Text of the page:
Figure 5. Accumulated precipitation (mm) and average monthly temperatures (°C) in Acateno, Puebla, Mexico from December 2013 to March 2014 and December 2014 to March 2015 (Source SMN, 2019 [36]). * Data are the historical average of the parameters presented since there is no data available for this month.
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Table 1. Herbicides (Treatments), mechanism of action (MOA), field rates in g ai or ea ha−1 (Rate), liters of commercial herbicide ha−1 (liters), application time (Time) of pre- (PRE) and post-emergence (POST) herbicides for the weed control in two Persian lime groves of the “San Manuel” Farm, Puebla, Mexico, and cost of each treatment ha−1 (USD).
Table 1. Herbicides (Treatments), mechanism of action (MOA), field rates in g ai or ea ha−1 (Rate), liters of commercial herbicide ha−1 (liters), application time (Time) of pre- (PRE) and post-emergence (POST) herbicides for the weed control in two Persian lime groves of the “San Manuel” Farm, Puebla, Mexico, and cost of each treatment ha−1 (USD).
Treatments 1MOA 2RateLitersTimeUSD 3
-Control-----
1Gly 1080EPSPS10803POST29.0
2Gly 1440EPSPS14404POST38.7
3Gly 1800EPSPS18005POST48.4
4Gly + FluaEPSPS + ACCase1080 + 2503 + 2POST100.9
5Gly + Ace EPSPS + Mitosis1080 + 16783 + 2POST+PRE57.3
6(Gly + Oxi) + Flua (EPSPS+PPO) + ACCase(1080 + 480) + 250(3 + 2) + 2POST+PRE97.4
7Gly + SethEPSPS + ACCase1080 + 3683 + 2POST82.0
8Gly + ClethEPSPS + ACCase1080 + 2363 + 2POST70.0
9GlufosGS4502POST54.1
10Par + DiuPSI + PSII400 + 2002POST26.8
11Glufos + Oxi GS + PPO420 + 4802 + 2POST + PRE134.6
12Gly + Oxa GS + PPO1080 + 10004 + 3POST + PRE112.0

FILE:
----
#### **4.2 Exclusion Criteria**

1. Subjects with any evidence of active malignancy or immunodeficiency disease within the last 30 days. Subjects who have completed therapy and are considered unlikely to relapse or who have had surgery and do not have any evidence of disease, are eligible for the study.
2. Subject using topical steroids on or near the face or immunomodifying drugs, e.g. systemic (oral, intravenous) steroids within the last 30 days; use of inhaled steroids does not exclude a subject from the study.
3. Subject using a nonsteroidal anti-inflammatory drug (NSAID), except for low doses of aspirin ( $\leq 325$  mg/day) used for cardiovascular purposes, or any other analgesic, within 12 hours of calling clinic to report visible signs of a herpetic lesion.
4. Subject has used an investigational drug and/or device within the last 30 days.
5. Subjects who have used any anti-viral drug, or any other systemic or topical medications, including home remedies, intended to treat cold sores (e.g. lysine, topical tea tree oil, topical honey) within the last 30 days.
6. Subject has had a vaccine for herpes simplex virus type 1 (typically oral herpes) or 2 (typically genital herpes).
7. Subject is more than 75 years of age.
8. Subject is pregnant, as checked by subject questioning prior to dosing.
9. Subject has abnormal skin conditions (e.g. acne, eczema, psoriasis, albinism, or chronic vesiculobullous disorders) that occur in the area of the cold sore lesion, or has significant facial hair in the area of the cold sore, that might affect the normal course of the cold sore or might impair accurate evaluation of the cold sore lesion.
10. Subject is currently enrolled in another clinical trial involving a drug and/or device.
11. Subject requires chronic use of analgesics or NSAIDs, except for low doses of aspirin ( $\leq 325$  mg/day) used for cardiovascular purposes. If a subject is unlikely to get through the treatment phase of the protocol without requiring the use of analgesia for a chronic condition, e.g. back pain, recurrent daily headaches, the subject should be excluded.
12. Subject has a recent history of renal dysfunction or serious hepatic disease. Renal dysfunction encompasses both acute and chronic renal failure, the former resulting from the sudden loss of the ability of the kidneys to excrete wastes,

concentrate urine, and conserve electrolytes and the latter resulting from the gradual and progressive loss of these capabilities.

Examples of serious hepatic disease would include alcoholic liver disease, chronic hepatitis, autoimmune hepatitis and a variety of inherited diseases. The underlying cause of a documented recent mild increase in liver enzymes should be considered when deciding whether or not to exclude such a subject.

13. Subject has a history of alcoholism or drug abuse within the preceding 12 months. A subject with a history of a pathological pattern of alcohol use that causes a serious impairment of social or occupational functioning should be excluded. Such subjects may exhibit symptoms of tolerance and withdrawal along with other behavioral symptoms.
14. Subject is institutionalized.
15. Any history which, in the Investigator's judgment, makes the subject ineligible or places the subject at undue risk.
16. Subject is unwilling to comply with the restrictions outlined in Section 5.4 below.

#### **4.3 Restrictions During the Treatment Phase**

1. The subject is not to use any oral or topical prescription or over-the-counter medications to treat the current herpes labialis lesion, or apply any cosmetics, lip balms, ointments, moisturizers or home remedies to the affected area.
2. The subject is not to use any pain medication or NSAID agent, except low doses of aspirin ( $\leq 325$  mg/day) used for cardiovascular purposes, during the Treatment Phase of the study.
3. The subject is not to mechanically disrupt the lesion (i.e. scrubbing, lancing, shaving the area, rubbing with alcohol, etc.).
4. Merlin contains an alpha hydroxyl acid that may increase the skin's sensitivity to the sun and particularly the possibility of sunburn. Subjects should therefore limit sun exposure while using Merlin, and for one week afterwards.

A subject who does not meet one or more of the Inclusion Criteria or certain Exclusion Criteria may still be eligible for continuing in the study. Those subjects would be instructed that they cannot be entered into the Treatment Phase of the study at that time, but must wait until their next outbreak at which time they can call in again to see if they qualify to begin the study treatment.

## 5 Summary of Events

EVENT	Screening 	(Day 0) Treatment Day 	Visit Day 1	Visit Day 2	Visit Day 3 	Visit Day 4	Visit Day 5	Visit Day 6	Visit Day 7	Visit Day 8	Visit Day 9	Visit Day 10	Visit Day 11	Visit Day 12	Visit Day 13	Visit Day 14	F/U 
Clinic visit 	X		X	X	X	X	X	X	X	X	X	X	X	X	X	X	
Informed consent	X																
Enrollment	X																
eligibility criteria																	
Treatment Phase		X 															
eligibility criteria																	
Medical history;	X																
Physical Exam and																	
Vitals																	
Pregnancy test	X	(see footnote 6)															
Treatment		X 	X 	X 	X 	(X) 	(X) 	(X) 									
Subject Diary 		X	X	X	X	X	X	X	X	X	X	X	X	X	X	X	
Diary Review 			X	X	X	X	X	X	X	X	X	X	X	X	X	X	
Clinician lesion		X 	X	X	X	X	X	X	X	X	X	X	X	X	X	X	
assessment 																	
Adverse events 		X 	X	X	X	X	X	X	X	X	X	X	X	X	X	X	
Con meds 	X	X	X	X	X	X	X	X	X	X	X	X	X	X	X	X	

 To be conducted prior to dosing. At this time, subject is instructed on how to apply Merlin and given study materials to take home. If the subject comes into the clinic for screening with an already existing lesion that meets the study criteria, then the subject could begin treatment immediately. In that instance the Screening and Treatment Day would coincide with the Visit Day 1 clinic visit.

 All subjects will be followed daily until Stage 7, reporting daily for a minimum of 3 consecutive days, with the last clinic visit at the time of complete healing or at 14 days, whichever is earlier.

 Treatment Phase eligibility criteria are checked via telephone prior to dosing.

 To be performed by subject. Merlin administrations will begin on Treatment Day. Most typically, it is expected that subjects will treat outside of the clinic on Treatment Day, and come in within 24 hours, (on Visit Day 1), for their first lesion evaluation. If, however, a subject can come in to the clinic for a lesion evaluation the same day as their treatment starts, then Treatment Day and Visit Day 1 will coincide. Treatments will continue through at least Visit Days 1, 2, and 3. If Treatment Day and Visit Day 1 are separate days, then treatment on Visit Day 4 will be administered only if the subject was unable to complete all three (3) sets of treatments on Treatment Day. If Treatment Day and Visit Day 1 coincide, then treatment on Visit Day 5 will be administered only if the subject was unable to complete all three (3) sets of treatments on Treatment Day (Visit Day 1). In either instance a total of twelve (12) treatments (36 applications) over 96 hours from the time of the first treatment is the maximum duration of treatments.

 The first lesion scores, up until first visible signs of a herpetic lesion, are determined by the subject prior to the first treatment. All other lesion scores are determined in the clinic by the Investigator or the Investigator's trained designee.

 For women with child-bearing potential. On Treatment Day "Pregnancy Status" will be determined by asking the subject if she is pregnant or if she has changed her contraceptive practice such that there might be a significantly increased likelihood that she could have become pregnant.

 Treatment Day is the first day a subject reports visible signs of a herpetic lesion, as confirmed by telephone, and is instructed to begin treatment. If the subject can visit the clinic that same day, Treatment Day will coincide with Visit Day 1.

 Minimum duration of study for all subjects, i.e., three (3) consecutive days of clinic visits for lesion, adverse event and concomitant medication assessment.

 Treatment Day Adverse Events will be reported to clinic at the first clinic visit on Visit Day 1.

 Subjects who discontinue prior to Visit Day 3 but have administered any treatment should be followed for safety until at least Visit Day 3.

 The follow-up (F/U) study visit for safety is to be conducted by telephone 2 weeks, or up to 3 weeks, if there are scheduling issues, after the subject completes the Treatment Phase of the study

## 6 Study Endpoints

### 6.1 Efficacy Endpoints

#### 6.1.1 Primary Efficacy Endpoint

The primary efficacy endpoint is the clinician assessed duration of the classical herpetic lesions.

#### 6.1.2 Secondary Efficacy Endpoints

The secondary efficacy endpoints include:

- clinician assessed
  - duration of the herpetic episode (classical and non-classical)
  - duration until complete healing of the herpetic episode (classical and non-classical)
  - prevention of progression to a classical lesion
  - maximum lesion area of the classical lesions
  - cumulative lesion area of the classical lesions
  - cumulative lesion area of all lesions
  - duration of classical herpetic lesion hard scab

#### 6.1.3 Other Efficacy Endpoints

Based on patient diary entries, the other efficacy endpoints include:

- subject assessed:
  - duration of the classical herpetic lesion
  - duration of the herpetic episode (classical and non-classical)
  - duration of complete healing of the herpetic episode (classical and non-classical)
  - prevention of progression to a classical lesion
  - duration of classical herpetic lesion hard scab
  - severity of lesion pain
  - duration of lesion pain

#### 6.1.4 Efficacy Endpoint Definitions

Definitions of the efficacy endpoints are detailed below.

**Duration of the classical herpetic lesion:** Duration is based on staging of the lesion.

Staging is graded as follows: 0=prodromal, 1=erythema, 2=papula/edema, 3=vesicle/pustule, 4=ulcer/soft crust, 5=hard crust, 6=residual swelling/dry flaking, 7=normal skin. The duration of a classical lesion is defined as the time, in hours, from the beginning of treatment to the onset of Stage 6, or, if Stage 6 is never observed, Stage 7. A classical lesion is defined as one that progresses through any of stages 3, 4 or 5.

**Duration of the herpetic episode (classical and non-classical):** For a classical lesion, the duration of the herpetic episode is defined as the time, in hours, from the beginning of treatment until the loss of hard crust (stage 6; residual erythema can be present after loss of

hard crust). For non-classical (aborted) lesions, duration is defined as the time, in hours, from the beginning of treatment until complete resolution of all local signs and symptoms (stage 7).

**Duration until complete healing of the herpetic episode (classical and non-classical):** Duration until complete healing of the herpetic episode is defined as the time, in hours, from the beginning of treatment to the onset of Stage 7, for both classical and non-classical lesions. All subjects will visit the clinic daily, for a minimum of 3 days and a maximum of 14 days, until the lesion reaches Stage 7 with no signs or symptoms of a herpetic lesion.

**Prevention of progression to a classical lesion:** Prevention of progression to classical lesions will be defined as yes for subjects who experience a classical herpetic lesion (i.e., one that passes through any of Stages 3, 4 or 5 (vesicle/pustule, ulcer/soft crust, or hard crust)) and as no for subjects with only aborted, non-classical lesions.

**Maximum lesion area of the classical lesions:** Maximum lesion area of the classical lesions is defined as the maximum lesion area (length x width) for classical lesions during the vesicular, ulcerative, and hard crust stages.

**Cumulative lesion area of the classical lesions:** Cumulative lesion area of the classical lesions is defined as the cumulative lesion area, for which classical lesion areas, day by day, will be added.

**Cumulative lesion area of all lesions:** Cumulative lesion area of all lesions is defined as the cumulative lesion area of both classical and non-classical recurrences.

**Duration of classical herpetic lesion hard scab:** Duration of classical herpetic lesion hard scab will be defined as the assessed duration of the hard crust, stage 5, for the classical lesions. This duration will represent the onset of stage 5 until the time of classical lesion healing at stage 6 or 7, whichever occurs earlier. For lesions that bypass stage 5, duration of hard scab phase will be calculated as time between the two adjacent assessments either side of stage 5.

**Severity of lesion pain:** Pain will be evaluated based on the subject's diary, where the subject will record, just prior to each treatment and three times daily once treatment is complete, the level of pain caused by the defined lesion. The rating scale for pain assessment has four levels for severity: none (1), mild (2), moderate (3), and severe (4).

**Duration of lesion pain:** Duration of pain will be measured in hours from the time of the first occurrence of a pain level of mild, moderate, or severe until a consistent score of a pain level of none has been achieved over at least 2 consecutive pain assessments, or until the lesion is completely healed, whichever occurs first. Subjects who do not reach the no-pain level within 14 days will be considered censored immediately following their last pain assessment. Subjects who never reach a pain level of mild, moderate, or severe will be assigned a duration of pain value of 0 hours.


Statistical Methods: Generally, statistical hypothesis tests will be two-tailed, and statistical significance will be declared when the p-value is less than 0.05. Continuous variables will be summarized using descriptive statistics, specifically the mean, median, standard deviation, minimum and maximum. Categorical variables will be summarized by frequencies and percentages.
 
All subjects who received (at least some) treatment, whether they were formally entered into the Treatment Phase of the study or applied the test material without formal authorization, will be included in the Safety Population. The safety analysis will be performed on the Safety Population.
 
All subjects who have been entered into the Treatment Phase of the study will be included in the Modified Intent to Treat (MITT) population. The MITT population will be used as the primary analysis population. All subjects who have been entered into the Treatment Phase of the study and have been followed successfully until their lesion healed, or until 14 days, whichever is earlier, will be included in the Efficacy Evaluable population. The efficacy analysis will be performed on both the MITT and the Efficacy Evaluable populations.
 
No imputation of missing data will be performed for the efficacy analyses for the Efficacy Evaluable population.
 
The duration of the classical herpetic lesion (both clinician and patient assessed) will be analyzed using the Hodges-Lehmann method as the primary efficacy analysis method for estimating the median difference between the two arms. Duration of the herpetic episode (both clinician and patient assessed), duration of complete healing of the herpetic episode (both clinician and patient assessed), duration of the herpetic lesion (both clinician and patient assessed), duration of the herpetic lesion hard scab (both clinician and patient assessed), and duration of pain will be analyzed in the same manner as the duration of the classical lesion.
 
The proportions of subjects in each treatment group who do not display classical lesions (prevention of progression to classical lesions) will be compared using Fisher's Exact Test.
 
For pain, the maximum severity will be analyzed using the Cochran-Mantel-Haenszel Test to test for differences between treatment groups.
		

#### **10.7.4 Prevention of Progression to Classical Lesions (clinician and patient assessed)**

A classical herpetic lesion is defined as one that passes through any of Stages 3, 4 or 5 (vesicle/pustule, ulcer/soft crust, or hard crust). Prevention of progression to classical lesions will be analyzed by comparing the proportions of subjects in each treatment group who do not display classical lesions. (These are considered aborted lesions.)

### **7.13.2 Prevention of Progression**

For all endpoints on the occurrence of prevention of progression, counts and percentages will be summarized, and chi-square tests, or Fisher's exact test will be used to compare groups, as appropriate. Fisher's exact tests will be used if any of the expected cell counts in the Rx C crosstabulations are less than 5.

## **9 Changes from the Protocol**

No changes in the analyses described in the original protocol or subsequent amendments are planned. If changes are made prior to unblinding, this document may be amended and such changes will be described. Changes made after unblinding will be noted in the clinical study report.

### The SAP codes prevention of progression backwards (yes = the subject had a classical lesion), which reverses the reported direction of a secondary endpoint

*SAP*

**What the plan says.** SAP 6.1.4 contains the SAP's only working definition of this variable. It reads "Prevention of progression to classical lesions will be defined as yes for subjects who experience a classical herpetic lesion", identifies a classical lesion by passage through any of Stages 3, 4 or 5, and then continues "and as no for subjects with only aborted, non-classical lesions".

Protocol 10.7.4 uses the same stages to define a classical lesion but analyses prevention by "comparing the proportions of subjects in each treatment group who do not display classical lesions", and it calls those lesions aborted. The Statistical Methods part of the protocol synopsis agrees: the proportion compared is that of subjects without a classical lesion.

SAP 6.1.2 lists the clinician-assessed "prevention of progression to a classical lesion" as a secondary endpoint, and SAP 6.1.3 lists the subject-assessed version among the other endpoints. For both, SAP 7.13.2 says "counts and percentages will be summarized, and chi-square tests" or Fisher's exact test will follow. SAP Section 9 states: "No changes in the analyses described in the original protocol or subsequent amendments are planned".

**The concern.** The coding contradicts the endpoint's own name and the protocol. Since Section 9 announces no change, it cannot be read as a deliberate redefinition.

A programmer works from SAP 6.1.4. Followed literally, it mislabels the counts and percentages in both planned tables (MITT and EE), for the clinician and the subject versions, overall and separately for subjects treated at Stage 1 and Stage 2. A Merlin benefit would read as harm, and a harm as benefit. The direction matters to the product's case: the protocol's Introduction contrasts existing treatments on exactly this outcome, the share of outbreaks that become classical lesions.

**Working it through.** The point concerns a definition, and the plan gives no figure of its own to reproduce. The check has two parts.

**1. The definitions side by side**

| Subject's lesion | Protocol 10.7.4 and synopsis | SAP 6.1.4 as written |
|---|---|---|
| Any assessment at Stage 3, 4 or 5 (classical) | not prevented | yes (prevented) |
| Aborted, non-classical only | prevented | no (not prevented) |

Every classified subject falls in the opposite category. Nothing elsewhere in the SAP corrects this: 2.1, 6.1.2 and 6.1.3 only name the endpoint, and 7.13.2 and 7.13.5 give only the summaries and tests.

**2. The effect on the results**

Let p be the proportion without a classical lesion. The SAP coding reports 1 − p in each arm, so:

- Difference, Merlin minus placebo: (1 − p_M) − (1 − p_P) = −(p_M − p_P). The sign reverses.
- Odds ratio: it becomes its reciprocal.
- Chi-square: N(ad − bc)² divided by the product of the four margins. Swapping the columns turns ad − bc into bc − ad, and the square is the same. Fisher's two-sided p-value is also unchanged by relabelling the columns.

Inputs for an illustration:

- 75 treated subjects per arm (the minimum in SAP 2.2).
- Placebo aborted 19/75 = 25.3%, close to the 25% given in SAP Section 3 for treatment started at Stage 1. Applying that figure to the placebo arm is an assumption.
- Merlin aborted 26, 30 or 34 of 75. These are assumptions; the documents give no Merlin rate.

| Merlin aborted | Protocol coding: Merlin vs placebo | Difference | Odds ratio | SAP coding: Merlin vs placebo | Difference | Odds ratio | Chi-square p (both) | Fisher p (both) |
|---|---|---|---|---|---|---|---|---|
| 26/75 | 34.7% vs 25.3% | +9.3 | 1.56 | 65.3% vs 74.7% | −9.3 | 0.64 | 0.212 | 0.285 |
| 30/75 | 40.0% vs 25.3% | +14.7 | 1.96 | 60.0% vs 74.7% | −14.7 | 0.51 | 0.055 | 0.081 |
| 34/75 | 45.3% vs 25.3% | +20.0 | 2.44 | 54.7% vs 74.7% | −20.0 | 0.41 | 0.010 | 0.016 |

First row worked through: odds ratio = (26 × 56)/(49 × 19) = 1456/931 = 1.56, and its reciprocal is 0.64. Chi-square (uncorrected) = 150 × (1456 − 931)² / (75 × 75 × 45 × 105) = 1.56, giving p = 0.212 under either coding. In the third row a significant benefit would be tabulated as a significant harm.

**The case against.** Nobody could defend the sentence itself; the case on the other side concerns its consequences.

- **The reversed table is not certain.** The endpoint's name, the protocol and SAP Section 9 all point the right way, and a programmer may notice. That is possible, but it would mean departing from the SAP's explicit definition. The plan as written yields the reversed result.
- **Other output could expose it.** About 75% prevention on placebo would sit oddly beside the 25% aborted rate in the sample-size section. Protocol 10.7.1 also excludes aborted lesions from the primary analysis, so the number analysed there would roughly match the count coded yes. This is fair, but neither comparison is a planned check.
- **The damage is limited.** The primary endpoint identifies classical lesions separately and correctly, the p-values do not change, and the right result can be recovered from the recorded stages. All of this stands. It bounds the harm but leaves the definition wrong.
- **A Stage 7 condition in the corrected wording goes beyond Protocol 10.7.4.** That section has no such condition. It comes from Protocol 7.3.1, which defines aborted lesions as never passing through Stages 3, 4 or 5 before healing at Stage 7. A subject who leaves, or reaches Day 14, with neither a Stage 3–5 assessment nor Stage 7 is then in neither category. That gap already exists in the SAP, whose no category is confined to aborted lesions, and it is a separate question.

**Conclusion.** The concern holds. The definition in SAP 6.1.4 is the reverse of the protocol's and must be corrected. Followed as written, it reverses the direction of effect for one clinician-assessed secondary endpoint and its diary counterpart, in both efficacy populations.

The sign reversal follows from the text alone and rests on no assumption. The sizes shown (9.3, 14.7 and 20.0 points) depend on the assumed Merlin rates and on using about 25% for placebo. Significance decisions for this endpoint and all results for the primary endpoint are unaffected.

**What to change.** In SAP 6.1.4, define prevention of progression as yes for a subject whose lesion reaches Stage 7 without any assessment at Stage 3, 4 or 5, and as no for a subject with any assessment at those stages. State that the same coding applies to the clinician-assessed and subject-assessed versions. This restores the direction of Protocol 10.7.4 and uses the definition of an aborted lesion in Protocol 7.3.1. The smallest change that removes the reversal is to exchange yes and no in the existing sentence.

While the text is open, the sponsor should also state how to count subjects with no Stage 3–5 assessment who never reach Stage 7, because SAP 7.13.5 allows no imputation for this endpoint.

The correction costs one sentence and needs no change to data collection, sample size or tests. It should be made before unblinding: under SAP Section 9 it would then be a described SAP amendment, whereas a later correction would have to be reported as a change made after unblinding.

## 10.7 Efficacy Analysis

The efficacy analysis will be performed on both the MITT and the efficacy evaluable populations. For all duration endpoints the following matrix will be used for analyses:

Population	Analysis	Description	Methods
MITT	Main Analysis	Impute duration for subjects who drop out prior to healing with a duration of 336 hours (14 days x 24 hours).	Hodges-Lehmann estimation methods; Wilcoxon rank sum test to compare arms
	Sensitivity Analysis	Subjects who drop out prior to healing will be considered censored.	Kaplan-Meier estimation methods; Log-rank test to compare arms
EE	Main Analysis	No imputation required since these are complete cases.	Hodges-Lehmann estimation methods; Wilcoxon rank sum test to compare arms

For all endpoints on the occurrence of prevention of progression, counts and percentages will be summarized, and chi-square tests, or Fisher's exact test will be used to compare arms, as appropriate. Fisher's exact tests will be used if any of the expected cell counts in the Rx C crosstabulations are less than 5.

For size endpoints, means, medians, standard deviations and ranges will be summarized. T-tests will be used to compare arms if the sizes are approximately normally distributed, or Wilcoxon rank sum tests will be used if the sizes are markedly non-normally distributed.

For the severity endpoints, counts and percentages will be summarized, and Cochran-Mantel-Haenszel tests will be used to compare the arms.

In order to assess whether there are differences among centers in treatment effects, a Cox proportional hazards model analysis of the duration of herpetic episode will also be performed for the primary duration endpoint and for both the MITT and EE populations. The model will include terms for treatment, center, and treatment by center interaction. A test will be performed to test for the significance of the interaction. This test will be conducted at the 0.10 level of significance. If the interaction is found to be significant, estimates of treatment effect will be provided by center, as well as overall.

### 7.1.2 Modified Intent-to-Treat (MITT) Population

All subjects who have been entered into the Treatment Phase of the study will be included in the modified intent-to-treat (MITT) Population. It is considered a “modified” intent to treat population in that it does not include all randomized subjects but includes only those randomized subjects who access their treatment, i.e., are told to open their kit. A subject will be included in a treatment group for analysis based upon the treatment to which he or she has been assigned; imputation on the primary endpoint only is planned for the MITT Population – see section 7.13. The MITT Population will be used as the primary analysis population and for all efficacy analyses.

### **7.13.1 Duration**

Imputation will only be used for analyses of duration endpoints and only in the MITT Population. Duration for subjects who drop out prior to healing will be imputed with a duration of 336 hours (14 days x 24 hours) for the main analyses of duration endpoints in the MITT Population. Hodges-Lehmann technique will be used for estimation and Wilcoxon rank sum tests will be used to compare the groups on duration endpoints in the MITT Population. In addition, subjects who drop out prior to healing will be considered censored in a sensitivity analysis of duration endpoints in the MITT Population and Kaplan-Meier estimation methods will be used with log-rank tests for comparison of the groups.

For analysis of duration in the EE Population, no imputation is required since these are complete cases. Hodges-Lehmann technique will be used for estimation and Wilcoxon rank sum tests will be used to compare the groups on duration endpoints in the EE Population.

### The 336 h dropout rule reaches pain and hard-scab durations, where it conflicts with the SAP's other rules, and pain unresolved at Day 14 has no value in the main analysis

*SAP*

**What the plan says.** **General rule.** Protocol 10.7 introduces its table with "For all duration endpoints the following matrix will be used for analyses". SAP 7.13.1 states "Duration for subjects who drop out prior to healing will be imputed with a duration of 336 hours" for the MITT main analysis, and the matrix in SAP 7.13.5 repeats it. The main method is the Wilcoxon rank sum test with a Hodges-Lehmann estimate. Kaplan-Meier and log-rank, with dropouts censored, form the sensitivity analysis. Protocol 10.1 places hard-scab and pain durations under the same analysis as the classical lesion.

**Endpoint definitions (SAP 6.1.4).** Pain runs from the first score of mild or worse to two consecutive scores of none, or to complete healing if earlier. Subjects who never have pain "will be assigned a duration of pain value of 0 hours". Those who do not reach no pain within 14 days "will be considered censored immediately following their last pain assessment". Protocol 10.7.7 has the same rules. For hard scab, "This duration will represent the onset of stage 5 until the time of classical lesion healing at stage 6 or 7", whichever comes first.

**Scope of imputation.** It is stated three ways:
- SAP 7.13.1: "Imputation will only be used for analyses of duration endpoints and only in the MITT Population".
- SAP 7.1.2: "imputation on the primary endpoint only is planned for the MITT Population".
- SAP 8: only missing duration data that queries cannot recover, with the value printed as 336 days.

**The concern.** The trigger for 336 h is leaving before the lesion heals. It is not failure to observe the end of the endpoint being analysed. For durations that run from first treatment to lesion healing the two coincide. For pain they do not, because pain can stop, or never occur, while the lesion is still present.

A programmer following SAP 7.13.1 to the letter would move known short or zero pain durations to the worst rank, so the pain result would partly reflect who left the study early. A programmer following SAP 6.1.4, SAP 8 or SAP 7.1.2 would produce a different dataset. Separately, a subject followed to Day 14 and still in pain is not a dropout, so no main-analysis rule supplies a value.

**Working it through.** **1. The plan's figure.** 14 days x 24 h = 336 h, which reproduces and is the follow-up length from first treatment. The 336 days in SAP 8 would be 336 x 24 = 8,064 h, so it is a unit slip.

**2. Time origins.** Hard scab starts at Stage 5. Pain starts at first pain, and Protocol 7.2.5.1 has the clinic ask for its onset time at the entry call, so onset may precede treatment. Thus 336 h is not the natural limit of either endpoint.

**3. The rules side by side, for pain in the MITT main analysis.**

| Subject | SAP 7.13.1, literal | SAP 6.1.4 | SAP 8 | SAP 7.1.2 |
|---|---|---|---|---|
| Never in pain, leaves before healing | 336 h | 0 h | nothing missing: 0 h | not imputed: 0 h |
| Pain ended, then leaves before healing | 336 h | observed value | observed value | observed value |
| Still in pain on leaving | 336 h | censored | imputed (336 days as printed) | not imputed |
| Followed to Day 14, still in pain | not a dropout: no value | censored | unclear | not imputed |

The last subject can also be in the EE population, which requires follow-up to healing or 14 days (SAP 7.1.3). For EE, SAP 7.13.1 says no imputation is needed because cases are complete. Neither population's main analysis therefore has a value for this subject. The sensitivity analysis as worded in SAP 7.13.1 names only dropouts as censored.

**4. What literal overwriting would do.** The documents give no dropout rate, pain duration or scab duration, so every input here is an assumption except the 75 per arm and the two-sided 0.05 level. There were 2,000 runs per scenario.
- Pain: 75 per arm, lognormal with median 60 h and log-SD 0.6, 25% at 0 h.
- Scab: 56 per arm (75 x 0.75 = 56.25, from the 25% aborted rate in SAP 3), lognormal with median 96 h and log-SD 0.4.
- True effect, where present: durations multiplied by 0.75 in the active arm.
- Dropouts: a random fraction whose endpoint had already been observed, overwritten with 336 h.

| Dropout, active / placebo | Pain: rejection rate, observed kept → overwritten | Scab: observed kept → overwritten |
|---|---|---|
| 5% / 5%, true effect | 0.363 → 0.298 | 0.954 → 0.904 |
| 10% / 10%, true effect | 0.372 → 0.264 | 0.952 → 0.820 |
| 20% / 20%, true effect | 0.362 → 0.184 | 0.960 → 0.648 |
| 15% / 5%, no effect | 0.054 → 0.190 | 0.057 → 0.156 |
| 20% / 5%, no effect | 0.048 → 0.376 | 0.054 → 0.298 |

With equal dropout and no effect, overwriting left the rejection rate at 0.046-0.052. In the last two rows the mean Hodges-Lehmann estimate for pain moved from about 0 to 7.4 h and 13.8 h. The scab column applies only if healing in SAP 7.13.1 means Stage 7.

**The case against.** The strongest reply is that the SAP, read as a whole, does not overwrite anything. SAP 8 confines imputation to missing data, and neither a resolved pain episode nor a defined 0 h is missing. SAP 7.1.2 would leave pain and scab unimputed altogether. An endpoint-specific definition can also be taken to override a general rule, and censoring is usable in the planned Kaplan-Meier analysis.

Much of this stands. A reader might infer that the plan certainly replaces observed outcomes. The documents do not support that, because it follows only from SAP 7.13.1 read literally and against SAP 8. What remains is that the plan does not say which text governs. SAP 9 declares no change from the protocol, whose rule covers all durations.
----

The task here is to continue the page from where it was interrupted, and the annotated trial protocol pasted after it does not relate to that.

13Gly + (Brom + Diu) EPSPS + (PSII + PSII)1080 + (1200 + 1200)3 + 3POST + PRE142.4
1 Gly = Faena® Fuerte 360 (SC, 35.6% glyphosate w/v); Flua = Fusilade BIW® (EC, 12.5% fluazifop-p-butyl w/v); Ace = Harness® EC (EC, 60% acetochlor w/v); Oxi = Goal® 2XL (EC, 22.3% oxifluorfen w/v); Seth = Poast® (CL, 18.4% sethoxydim w/v); Cleth = Select® Ultra (CE, 12.5% clethodim w/v); Glufos = Finale® (CE, 15% glufosinate w/v); Par + Diu = Gramocil® (SC, 20 + 10% paraquat + diuron w/v); Oxa= Ronstar® 25CE (CE, 24.4% oxadiazon w/v); and Brom + Diu = Krovar® (WG, 40 + 40% bromacil + diuron w/w). Mention of trade names in this publication is solely for providing specific information and does not imply their recommendation. 2 Mechanism of action: Inhibitors of enolpyruvyl shikimate-3-phosphate synthase (EPSPS), acetyl-CoA carboxylase (ACCase), mitosis, protoporphyrinogen oxidase (PPO), glutamine synthetase (GS), photosystem I (PSI) and II (PSII). 3 Average exchange rate of the Mexican peso (MNX) to US dollar (USD) corresponding to January 2014 (13.20 = 1.0) and January 2015 (14.67 = 1.0), respectively. Treatments applied in sequence 15 days after the first application.
Table 2. Initial weed density (plants m2) in two Persian lime groves of the “San Manuel” Farm, Puebla, Mexico.
Table 2. Initial weed density (plants m2) in two Persian lime groves of the “San Manuel” Farm, Puebla, Mexico.
SpeciesSan Manuel ISan Manuel II
2014201520142015
B. pilosa114.8 ± 4.6117.3 ± 3.7195.9 ± 8.6182.5 ± 6.3
L. virgata98.7 ± 4.7104.8 ± 3.449.8 ± 3.058.7 ± 4.6
E. colona7.3 ± 3.211.4 ± 2.0896.7 ± 5.987.3 ± 4.1
Other weeds19.6 ± 2.615.6 ± 1.78.0 ± 2.112.4 ± 3.8